With a busy week behind you and the weekend within reach, there’s no shame in taking things a bit easy on Friday afternoon. With this in mind, every Friday TriplePundit will give you a fun, easy read on a topic you care about. So, take a break from those endless email threads and spend five minutes catching up on the latest trends in sustainability and business.
Now in its second year, the challenge seeks to inspire up-and-coming designers to create products for the circular economy — highlighting safe materials that can be perpetually cycled.
Global interest from the design community in rethinking products for the circular economy is continuing to escalate, said Institute President Lewis Perkins. And the organization received a record number of entries for this year's challenge.
A total of 162 professional designers and design students from 19 countries submitted work for the fourth round of the challenge. Participants were required to take a free two-hour, online course about designing for the circular economy, made possible by a partnership with the Alcoa Foundation. So, even those who don’t win will still walk away with an increased knowledge of cradle-to-cradle design.
“With a rapidly growing population and finite resources, now more than ever, it is necessary for designers and engineers to design for the circular economy, creating a future where we can live well and within the limits of our planet,” said Lynelle Cameron, senior director of Autodesk Sustainability and president and CEO of the Autodesk Foundation.
These four concepts -- from the innovative to the simplistic -- prove what's possible when today's best and brightest apply circular-economic thinking to everyday product design. Let's check 'em out.
Designed by Mallory Barrett of North Carolina State University, REX is stunning in its simplicity. The reusable, stainless-steel prescription bottle eliminates the need for the constant reproduction of plastic medication tubes. It also renders adhesive labels obsolete.
While those throw-away prescription bottles may not seem like a big deal, they can really add up: Americans filled more than 4 billion prescriptions in 2015 alone, and many U.S. recycling streams do not accept pill bottles.
The REX bottle uses a recycled stainless-steel frame and recycled plastic cap for a closed-loop supply chain. Once the prescription is used up, customers can simply remove the label and return the bottle to a drop-box at the pharmacy -- where it is sterilized for reuse.
Since the steel bottles can be reused indefinitely, "the rate of production of new bottles will decrease" in kind, Barrett wrote in her business plan.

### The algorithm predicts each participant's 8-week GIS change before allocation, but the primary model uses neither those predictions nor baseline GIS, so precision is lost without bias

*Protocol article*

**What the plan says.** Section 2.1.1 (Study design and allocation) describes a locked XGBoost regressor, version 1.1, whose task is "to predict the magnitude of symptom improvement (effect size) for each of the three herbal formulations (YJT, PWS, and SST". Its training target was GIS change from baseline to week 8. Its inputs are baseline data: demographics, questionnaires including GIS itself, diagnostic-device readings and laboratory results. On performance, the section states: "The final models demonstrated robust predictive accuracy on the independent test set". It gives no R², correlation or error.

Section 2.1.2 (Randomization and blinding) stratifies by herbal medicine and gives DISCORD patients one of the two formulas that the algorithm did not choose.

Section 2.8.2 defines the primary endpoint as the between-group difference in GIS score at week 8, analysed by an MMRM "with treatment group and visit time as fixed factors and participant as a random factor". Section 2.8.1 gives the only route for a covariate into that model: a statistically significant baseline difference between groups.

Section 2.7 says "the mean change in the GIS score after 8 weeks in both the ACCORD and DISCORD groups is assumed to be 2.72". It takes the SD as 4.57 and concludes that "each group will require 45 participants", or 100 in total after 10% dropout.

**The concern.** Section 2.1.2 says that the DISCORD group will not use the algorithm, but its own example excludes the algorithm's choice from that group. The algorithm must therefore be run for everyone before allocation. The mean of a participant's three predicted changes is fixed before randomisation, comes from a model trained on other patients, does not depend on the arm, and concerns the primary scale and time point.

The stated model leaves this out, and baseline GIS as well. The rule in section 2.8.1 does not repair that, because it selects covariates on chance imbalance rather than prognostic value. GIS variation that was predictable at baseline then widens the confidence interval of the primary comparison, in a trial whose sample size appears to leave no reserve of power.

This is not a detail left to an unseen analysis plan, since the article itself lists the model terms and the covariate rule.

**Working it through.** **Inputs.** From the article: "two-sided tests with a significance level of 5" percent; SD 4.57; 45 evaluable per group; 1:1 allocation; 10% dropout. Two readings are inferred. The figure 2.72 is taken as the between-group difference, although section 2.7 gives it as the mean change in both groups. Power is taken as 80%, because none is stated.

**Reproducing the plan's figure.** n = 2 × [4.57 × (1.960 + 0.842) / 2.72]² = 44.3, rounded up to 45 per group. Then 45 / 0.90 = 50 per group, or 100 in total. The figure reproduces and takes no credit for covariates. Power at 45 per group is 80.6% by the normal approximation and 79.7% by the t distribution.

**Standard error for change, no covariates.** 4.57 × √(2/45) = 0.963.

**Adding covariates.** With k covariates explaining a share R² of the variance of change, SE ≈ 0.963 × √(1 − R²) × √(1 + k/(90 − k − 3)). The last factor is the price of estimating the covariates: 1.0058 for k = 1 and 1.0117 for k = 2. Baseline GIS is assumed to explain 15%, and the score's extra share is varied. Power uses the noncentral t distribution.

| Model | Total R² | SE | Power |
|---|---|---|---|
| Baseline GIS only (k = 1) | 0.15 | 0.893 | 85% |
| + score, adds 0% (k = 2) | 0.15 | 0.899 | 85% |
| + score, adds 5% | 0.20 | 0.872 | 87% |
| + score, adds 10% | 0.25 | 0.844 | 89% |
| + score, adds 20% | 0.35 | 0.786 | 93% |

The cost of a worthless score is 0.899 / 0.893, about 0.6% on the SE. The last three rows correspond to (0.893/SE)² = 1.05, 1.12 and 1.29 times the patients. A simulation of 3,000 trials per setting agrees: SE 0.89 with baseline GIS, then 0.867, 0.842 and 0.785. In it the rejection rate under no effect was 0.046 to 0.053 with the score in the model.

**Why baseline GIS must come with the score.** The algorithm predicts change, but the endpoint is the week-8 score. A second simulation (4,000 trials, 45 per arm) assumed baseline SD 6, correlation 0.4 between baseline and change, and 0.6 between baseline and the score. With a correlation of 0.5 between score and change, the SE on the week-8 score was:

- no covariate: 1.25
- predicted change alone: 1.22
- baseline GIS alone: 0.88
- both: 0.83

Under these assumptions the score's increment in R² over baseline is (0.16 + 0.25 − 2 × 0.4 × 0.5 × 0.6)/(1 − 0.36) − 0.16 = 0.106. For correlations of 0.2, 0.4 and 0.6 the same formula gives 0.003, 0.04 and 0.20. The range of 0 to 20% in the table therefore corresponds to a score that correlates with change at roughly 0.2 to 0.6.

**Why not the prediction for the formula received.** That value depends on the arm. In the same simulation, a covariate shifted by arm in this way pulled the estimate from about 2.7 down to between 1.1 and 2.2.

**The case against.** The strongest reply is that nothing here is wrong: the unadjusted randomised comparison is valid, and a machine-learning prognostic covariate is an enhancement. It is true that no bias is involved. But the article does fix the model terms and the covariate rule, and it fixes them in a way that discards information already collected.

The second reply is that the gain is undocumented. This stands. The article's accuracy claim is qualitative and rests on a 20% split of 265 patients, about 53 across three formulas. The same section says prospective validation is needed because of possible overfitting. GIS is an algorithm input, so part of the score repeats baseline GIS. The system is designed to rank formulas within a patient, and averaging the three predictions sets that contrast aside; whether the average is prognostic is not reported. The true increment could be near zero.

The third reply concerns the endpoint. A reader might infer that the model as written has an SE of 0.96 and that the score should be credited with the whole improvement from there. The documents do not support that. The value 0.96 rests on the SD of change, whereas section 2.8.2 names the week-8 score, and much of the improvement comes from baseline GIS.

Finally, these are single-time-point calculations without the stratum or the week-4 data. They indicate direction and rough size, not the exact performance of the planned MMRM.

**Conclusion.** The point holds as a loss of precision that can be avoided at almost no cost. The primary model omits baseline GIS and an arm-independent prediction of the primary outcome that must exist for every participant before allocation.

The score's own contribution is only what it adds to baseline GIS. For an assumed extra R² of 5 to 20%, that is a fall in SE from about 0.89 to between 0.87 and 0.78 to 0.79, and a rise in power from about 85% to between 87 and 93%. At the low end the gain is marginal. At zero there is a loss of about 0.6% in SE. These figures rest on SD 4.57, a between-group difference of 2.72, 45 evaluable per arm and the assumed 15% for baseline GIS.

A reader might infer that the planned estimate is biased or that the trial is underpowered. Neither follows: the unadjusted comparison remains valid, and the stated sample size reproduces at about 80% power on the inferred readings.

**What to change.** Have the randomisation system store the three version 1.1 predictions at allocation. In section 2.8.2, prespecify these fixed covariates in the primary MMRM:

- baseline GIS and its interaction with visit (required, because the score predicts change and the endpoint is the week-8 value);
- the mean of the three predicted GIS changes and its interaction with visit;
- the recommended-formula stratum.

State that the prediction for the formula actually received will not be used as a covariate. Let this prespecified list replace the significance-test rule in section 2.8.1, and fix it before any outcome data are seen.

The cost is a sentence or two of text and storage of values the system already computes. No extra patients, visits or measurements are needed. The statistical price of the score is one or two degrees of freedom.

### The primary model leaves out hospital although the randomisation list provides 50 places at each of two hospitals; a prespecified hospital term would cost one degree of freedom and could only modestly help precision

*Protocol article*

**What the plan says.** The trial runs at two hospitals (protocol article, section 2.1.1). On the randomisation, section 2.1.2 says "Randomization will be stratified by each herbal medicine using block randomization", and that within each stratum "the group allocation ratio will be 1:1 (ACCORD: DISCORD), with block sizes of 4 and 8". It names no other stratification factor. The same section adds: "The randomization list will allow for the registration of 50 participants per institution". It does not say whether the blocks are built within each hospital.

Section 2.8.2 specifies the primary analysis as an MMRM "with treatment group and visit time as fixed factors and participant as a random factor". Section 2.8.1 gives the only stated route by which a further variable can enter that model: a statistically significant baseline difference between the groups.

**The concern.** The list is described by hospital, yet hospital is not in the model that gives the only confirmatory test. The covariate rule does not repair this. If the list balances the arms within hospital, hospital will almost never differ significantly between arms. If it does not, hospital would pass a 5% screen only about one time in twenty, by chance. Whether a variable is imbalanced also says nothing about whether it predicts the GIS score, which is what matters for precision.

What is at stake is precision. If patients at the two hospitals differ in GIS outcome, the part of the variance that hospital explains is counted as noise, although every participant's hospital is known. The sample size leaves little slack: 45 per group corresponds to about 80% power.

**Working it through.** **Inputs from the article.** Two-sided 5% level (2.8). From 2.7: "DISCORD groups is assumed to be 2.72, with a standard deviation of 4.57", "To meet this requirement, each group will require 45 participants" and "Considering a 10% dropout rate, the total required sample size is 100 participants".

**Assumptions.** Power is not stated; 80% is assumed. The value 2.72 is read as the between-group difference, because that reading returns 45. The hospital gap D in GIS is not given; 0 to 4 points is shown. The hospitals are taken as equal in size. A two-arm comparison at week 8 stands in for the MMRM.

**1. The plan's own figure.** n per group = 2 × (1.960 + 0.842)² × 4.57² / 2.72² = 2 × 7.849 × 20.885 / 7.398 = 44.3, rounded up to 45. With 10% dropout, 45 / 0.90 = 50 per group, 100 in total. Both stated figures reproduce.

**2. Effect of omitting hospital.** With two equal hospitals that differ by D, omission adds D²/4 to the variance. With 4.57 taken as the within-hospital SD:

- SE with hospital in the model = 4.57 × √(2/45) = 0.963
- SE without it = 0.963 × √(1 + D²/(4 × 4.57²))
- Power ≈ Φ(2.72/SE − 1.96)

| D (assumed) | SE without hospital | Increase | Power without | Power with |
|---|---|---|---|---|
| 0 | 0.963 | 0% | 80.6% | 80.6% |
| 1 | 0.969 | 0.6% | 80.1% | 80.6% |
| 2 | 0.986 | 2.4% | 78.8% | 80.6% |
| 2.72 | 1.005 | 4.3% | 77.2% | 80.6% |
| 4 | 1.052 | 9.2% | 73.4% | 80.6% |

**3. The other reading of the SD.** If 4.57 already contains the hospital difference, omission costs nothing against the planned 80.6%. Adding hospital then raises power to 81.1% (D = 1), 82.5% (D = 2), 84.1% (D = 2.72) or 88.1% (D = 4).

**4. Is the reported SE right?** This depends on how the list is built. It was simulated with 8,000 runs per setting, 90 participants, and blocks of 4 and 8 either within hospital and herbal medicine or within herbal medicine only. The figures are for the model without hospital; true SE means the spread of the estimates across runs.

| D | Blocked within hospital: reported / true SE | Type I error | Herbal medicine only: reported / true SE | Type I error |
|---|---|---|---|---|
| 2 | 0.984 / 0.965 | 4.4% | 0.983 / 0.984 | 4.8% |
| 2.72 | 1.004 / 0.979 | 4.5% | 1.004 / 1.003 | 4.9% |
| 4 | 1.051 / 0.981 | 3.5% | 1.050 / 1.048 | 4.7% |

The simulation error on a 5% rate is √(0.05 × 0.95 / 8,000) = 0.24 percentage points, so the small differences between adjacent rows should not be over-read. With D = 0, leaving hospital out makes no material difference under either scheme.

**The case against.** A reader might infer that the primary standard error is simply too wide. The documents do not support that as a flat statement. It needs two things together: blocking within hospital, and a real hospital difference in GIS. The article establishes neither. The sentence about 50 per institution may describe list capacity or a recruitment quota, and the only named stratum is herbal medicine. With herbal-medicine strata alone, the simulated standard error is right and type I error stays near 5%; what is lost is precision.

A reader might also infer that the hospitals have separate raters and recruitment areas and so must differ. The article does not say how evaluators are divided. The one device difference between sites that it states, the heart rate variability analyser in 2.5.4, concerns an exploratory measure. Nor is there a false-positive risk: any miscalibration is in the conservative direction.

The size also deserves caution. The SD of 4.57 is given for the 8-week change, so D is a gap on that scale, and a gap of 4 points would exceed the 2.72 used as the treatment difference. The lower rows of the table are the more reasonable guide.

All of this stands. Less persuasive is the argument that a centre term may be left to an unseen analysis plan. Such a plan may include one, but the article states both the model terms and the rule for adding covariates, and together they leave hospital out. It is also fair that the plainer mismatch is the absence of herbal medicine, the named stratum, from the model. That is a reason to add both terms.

Okay, we know what you're thinking: Another supposedly eco-friendly suitcase design? Before your eyes roll into the back of your head, take a moment to hear us out.
Eco-Luggage plays off the modular storage favored by today's busy traveler. It's versatile, with plenty of pockets for must-haves large and small. The rolling structure can be used separately as a carrying trolley. And the bag can be used without the structure for shorter trips.
But unlike other suitcases, all that modularity is good for more than creating space for a fourth pair of shoes: It also allows for easy repair and, ultimately, recycling.
Taina Campos and Jeremy Godol of Frame Design Studio put design for disassembly at the core of their approach. As individual components succumb to wear and tear, they can be easily removed or replaced as needed.
Each material was selected carefully, and all of the bag's components are either biodegradable or recyclable.
Developed by Bert Green, Allison Warth, Andrew Fabian and Ashleigh Otto of Solarmill, SolarCasting offers an innovative take on reclaiming and recycling aluminum.
The solar furnace harnesses the power of the sun to create products from recycled materials. Aluminum can be melted at fairly low temperatures, meaning the furnace can operate entirely using concentrated sunlight.
Once melted, recycled aluminum can be poured into molds to create anything from car parts to jewelry.
GPS-tracking and precise focus controls turn a "scavenged television lens into a powerful machine capable of producing highly detailed cast metal objects on a semi-industrial scale," the designers say in their business plan.
"By combining this 100 percent carbon-free foundry with recycled, lead-free aluminum, we are able to create an unbreakable chain of material reclamation without the need for fossil fuels." Pretty neat stuff.
This simple, closed-loop innovation comes from camping enthusiasts Ari Elefterin and Matt Callahan of Parsons School of Design: The New School.
The 3-D printed Leaf Knife is the first product of the duo's Leave No Trace, a camping gear company for the circular economy. They developed an accompanying Leave No Trace service system, which provides replacement parts, care solutions and disposal options -- aimed at keeping product materials moving through a perpetual cycle of use and reuse.
The design duo modeled and sculpted their product using Autodesk’s Fusion 360 3-D printing technology -- allowing it to be completely disassembled for repair, part replacement and recycling.
The aluminum handle and steel blade are both 100 percent recycled and 100 percent recyclable -- enabling an entirely circular supply chain that reflects "the cultural and ecological values of the camping enthusiast," the designers said.
Images courtesy of the Cradle to Cradle Products Innovation Institute
Mary Mazzoni is the senior editor of TriplePundit and director of TriplePundit's Brand Studio. She is based in Philadelphia and loves to travel, spend time outdoors and experiment with vegetarian recipes in the kitchen. Along with TriplePundit, her recent work can be found in Conscious Company and VICE’s Motherboard.